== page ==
Lives of Quiet Desperation

Henry David Thoreau famously said that the mass of men lead lives of quiet desperation. I never really understood that line when I first read it many years ago, and as I was growing into maturity, it always seemed to me a bleak assessment of the human condition. ”Quiet desperation” seemed to negate the very possibility of living a meaningful if not joyous life. In my youth, hearing those words made me feel distant at best from what Thoreau was trying to say.

There’s nothing like a few decades to broaden one’s perspective.

It’s a little like the old adage that you’ve got to pay your dues if you’re going to sing the blues. I’ve come to believe that, in order to really begin to “get it” about life and living, you have to have been around the proverbial block a few times- know a little pain, suffer a little frustration, have things not always go your way.

We’re about to read the book of Kohelet this coming Shabbat- Ecclesiastes- whose authorship is attributed by tradition to King Solomon in his old age.

Whether or not he actually wrote it is up for debate, but one thing is for sure. Whoever wrote that book had been around the proverbial block more than a little. Some see the book as cynical; I don’t. I just think the author had lived long enough to be disappointed about more than a few things, and had come to the realization that, when all is said and done, there is little that is new, what goes around comes around, and life isn’t always easy. Sounds pretty smart to me.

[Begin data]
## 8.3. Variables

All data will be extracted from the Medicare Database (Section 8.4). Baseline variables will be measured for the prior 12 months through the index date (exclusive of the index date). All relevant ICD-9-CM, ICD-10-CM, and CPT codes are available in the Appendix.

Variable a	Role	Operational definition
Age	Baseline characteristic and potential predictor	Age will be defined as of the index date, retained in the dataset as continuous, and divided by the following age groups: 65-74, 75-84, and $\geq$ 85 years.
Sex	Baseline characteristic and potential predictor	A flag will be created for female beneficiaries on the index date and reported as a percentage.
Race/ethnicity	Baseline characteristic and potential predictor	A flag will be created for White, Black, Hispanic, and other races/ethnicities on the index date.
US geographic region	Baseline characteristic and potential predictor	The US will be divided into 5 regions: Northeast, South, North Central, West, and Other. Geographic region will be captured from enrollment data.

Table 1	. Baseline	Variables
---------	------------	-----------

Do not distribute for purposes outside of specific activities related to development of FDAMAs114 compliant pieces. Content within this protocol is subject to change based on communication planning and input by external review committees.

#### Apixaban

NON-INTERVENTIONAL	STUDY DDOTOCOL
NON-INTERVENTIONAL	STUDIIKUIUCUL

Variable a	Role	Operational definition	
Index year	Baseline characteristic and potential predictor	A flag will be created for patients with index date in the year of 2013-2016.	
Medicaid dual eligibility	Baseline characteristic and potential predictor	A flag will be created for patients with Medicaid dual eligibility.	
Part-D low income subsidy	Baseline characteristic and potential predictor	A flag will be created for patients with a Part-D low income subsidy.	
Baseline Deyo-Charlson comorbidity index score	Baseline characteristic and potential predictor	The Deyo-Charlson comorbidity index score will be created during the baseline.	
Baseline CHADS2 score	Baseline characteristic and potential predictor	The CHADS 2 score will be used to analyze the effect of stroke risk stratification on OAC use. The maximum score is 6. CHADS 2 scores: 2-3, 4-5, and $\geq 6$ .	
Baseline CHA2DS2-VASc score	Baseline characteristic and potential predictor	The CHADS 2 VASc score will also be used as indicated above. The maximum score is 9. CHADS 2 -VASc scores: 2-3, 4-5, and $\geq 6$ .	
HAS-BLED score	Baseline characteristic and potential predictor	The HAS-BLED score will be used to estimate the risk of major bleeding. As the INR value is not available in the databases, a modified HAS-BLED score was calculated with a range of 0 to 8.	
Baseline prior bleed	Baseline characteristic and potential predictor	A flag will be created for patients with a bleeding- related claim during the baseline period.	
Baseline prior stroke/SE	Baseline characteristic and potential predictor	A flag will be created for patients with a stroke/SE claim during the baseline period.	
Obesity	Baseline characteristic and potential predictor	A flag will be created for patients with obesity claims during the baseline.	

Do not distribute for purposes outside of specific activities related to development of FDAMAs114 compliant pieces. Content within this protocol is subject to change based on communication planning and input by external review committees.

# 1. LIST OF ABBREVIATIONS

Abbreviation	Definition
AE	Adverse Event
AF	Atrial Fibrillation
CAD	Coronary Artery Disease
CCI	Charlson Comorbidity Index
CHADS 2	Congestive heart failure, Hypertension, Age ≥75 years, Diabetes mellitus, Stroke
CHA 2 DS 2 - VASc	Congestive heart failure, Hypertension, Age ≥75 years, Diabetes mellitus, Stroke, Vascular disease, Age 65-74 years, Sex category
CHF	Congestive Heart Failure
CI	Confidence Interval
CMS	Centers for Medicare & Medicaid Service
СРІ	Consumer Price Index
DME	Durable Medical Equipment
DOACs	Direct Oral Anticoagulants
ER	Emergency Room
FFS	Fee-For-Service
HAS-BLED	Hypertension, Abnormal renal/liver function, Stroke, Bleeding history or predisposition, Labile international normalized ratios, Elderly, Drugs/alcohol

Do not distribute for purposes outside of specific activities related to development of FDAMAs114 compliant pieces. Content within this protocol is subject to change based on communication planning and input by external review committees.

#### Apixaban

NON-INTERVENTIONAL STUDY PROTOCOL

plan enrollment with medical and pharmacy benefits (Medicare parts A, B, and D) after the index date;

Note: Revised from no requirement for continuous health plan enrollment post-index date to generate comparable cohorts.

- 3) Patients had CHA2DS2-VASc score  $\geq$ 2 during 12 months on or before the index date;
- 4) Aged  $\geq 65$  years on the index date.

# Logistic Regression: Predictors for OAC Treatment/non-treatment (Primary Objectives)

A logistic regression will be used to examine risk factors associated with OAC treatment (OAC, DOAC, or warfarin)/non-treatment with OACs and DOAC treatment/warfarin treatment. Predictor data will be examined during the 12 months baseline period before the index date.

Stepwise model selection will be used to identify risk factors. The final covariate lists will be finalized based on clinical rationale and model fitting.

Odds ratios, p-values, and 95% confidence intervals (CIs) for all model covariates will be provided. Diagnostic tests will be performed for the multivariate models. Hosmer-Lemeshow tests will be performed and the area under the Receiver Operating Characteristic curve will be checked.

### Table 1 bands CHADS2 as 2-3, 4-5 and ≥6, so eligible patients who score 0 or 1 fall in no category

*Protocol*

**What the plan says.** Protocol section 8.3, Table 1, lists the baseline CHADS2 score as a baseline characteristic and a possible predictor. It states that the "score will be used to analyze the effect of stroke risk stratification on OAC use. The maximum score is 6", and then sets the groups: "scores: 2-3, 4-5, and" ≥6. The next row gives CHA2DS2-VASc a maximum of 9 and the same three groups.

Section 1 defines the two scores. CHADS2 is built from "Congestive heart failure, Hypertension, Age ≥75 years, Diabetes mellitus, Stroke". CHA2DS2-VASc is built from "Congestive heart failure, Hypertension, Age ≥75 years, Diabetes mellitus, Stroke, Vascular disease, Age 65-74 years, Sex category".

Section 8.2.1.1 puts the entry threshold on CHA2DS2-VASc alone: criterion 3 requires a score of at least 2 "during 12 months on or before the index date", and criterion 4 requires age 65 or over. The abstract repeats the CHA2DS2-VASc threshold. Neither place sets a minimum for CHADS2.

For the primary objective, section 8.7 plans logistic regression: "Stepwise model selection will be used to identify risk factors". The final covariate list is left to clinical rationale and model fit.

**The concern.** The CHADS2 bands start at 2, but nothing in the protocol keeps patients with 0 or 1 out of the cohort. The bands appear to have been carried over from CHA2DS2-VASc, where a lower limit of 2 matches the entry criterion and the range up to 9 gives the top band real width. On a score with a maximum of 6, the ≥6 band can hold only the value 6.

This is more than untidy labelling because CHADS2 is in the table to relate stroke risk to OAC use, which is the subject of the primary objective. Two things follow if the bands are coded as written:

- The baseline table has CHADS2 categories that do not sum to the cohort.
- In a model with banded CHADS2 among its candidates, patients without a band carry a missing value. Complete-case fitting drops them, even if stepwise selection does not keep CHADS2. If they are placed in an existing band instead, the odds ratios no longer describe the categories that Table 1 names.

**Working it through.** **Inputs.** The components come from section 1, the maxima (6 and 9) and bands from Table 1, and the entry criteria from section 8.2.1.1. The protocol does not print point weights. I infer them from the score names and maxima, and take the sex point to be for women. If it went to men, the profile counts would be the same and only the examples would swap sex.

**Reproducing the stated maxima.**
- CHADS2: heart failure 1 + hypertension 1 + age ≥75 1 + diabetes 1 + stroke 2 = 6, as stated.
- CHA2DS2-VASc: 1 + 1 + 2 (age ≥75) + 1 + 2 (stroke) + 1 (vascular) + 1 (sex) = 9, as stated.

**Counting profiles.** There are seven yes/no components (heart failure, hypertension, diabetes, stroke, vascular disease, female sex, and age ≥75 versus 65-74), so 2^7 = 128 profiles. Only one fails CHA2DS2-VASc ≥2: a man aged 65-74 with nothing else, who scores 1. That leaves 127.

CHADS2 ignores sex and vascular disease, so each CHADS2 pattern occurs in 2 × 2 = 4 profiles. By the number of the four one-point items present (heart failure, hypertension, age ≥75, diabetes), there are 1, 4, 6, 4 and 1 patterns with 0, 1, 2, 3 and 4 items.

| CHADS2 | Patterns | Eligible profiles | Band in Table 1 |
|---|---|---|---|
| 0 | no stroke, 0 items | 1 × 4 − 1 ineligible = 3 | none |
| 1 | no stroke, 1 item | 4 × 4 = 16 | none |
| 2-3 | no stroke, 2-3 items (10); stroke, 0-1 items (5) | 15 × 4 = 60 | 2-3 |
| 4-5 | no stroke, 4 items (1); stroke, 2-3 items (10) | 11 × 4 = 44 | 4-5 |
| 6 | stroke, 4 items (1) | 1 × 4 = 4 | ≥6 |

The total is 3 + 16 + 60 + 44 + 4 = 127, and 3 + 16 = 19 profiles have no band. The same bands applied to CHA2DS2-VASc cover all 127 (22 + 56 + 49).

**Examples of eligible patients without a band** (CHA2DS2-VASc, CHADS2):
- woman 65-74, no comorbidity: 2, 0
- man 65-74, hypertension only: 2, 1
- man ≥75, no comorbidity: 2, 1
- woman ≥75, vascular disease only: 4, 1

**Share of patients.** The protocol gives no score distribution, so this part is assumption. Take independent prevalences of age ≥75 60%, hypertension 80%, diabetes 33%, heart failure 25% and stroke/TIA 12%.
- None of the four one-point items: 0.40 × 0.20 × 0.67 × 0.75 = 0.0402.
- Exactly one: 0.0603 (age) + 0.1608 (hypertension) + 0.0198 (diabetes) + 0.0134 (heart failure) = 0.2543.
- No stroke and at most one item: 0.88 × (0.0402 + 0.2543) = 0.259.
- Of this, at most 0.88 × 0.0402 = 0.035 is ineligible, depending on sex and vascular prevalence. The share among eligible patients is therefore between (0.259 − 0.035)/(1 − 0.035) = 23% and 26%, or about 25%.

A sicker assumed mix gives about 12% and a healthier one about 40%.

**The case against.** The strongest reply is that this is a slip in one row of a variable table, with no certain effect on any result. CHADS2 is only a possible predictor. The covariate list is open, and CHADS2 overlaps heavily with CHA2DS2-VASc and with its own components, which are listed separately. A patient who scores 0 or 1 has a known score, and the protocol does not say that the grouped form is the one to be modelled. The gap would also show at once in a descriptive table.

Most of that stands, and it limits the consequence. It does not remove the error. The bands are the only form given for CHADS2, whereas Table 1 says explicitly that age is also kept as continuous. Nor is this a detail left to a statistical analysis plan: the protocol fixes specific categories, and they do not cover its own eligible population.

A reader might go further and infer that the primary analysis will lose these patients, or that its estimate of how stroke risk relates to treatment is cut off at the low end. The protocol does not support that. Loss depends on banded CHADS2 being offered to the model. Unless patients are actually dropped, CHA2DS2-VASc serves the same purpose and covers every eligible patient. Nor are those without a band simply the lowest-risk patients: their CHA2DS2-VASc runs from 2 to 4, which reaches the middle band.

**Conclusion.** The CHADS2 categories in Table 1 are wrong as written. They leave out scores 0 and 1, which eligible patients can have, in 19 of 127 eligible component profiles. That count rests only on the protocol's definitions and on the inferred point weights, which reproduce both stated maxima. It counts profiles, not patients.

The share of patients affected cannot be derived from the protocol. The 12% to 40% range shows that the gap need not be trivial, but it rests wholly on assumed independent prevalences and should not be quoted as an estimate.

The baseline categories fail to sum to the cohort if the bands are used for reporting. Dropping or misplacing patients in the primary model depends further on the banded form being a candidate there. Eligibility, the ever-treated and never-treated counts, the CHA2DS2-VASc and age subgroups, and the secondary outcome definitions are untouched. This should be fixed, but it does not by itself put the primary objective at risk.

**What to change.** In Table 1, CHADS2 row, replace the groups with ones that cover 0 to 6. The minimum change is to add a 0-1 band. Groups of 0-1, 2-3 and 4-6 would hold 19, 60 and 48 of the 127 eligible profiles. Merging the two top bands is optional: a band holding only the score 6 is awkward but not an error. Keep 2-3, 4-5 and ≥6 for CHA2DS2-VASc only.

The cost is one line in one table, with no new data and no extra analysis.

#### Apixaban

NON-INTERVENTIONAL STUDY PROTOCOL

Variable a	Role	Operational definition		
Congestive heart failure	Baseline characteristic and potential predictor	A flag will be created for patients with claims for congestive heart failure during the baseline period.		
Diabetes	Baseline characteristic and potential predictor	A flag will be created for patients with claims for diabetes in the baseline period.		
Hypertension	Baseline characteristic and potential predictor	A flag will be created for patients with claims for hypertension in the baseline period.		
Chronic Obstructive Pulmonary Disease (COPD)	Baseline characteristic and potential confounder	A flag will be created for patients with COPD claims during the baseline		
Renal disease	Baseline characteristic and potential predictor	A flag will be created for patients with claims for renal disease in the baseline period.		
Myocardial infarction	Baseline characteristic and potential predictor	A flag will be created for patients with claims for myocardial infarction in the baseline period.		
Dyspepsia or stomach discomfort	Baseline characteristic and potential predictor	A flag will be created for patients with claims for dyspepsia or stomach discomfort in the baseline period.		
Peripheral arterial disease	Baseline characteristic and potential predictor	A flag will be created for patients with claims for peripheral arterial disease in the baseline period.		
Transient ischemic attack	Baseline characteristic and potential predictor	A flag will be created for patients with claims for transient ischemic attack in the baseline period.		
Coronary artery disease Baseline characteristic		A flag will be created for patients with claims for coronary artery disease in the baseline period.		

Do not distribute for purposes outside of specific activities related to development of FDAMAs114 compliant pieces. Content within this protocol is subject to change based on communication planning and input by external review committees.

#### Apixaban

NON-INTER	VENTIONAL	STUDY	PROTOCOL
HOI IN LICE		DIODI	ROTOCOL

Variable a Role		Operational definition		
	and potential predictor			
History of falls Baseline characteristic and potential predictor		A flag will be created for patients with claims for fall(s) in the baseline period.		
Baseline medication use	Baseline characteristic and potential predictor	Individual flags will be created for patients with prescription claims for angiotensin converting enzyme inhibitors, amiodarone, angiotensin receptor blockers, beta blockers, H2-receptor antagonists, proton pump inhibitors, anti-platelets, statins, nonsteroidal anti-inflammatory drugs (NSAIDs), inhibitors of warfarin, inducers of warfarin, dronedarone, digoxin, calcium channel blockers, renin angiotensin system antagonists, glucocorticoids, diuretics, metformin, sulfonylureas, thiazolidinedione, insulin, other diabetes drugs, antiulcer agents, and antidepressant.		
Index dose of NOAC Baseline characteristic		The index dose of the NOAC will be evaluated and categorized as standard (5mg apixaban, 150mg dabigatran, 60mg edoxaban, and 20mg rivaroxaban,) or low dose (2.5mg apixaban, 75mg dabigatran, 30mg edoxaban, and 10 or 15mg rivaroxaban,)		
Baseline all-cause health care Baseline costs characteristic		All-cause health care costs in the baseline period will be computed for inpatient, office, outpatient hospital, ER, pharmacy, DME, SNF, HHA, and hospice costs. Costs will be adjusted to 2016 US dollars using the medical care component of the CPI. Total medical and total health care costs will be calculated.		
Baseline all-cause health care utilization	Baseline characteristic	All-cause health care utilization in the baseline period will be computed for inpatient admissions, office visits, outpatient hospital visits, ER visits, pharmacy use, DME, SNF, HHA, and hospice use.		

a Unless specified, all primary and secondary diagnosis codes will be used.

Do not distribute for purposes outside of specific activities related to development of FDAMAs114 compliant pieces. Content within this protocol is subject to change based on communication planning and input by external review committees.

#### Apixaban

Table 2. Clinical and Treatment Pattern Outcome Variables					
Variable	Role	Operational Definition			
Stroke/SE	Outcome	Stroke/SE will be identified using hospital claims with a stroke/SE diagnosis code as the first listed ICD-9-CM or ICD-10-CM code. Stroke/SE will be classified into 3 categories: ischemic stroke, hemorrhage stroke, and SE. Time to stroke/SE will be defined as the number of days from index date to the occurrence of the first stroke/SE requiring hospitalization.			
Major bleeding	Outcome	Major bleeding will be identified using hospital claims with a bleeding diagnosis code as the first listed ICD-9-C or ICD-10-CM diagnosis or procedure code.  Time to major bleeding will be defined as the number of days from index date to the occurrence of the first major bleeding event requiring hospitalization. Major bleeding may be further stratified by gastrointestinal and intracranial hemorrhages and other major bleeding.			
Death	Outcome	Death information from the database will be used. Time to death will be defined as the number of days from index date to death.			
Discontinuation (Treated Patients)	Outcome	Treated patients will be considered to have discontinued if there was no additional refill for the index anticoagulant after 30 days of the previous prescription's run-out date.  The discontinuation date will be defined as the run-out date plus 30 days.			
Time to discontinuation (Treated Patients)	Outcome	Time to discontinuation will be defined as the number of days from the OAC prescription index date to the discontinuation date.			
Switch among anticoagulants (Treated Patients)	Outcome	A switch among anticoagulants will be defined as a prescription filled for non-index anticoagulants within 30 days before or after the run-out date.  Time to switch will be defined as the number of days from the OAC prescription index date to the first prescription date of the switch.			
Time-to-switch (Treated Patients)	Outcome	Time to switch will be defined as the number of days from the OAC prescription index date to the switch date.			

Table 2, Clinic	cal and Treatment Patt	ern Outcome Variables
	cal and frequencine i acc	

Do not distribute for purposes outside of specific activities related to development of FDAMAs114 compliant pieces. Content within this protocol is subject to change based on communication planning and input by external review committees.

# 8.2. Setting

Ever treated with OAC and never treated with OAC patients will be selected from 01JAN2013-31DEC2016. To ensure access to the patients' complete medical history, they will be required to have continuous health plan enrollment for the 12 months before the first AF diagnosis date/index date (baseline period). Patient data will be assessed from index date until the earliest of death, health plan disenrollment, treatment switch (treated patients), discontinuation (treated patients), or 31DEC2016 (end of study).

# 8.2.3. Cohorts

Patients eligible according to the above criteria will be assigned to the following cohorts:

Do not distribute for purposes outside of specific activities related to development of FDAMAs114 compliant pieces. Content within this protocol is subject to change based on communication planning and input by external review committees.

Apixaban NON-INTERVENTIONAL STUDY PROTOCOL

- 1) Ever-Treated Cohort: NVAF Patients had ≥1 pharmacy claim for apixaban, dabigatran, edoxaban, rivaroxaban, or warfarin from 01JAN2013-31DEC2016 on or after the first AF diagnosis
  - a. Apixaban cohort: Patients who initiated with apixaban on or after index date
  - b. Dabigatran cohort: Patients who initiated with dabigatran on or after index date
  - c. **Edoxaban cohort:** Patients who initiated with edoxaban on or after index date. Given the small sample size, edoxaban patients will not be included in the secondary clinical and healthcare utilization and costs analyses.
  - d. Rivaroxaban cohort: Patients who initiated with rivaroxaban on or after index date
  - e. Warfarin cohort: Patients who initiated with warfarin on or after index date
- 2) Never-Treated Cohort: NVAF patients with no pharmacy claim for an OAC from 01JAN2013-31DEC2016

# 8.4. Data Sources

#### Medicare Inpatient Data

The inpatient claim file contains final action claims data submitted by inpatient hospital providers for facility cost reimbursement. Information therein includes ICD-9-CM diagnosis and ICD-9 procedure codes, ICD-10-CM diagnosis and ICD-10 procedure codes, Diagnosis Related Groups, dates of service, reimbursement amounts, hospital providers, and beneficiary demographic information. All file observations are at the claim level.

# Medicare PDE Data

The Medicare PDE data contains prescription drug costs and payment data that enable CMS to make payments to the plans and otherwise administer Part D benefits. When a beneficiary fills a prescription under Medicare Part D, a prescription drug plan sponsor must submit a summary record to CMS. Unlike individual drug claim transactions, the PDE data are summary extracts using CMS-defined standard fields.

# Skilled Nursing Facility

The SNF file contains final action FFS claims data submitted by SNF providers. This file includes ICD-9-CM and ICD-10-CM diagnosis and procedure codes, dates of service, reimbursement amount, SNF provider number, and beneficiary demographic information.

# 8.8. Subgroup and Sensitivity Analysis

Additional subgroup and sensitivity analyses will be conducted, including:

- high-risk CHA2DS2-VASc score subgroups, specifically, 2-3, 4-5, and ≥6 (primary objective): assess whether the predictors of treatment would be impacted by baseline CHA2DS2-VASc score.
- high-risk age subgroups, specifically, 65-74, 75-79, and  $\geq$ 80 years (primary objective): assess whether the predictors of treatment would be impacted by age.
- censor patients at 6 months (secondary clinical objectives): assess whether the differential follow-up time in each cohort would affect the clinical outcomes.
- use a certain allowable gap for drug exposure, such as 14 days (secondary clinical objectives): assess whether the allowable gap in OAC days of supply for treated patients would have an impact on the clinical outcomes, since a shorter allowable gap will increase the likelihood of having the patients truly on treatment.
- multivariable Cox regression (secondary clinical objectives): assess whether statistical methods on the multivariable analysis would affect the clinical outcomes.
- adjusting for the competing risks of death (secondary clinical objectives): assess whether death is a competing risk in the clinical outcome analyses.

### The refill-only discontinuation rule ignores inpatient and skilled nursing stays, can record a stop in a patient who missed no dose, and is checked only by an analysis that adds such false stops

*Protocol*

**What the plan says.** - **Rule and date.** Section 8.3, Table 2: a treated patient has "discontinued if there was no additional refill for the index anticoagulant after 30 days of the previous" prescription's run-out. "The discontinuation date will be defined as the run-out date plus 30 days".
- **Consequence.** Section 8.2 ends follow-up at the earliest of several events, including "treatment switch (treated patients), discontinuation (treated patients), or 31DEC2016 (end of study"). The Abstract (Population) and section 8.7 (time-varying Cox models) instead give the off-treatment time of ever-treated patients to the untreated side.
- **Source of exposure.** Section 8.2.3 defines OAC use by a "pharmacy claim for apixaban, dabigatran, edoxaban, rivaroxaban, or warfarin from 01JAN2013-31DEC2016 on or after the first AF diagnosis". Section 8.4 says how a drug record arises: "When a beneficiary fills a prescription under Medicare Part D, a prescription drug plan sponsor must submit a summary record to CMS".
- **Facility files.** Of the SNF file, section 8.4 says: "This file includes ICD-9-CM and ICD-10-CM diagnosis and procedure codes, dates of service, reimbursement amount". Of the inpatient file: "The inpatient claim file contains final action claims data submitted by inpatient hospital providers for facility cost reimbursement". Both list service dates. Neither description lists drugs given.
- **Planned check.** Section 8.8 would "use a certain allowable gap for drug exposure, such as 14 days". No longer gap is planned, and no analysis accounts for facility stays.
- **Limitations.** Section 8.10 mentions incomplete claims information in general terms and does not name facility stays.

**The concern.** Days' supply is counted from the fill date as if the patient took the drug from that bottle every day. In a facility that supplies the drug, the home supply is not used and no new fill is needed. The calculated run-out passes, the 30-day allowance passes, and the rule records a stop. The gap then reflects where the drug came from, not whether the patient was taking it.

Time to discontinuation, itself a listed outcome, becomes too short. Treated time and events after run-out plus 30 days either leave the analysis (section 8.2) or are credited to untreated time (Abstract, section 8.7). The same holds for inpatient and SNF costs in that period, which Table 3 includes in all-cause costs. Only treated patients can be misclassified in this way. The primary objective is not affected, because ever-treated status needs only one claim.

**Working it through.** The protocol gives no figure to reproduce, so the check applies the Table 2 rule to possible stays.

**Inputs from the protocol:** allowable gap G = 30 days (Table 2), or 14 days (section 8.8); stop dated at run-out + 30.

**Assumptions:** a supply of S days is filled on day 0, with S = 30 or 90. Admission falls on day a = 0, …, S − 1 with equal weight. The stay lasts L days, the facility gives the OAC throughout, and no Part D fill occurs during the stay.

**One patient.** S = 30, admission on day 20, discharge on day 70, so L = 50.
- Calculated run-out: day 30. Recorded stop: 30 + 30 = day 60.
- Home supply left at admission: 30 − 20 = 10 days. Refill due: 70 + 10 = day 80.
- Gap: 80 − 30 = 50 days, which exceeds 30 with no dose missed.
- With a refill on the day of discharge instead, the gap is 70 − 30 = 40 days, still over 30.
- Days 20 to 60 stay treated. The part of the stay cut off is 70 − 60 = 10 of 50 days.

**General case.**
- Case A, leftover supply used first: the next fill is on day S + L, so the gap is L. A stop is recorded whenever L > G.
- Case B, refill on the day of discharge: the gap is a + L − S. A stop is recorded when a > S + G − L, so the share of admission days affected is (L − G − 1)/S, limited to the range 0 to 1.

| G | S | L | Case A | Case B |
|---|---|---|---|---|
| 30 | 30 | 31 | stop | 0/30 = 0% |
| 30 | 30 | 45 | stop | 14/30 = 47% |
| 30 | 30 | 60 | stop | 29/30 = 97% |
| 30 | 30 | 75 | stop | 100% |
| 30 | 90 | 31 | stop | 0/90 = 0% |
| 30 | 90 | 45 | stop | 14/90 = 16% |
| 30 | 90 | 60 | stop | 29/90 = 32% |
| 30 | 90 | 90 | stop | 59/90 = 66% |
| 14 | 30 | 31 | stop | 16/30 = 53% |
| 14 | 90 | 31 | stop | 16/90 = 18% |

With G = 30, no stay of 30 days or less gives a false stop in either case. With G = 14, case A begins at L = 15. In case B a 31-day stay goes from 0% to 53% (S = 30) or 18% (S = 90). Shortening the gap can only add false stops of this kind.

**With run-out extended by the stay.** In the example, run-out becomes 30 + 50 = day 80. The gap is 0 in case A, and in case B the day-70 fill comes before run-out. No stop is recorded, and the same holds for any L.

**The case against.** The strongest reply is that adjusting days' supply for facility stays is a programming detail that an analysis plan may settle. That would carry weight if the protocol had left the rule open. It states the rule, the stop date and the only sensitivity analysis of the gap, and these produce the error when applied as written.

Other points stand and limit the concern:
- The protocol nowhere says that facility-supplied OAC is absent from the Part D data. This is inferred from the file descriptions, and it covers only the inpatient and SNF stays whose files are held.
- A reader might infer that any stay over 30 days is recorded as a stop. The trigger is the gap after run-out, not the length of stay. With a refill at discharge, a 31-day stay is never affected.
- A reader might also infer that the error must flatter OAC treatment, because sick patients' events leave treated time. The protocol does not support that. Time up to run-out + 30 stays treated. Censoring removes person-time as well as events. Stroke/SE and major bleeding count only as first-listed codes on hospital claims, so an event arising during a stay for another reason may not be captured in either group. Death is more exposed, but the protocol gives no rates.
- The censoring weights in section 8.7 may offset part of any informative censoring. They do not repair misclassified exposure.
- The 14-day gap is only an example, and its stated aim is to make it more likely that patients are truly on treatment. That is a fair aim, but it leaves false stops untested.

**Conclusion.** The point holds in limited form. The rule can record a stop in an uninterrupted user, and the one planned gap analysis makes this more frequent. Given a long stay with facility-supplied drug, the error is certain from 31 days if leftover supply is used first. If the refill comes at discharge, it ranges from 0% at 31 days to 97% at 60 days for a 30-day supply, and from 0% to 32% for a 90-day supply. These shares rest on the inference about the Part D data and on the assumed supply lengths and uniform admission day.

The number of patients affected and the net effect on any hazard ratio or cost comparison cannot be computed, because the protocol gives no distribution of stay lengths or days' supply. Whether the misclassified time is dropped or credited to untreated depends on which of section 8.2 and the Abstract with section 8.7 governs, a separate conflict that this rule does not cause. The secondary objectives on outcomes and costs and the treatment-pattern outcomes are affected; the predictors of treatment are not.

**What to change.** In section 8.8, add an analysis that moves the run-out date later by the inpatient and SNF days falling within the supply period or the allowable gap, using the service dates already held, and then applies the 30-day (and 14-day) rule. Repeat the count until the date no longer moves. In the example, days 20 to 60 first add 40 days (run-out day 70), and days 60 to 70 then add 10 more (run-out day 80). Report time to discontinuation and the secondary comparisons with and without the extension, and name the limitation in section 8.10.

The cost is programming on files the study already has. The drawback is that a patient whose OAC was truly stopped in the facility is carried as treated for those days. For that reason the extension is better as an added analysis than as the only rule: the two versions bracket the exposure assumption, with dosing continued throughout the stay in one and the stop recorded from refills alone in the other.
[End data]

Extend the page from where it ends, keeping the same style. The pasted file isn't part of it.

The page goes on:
Not that long ago I published in this space a sermon that I had written that touched on the growing culture of incivility here in America and in Israel.

It elicited a fairly strong response in my congregation, most of it positive and receptive to the implications of the message. But the strongest responses I received over the holidays were to sermons that I delivered that touched on the difficulties that so many among us have as part of their every day realities.

For some, those difficulties are grounded in the harsh economic conditions of the past year. Few have been untouched, and most of us have been challenged in one way or another. But I was moved by the stories that were shared with me of the “quiet desperation” that is a part of so many lives, having little to do with money or shrunken stock portfolios.

Health concerns that make every day a challenge; family discord that threatens relationships across generations and wreaks havoc for no great reason; infertility, alienation, trouble finding one’s place in life in general and in a community more specifically… when I spoke to the need to broaden our involvement with acts of hessed- lovingkindness- as the best and most important response to this scandal-ridden year just ended so bereft of values in so many ways, people seemed to come out of the woodwork with stories of how someone reaching out to them would improve the quality of their lives. Simple acts of lovingkindness are, as often as not, as powerful as massive acts of charity. A large check to a worthy charity is a great thing. So is a hand extended to someone who craves connection and empathy…

I hope that we are able to translate the good intentions of this holiday season into good and tangible actions throughout the year. Maybe- just maybe- we can transform someone’s quiet desperation into gratifying peace of mind.

About the Author
Rabbi Gerald C. Skolnik is the Rabbi Emeritus of the Forest Hills Jewish Center in Queens.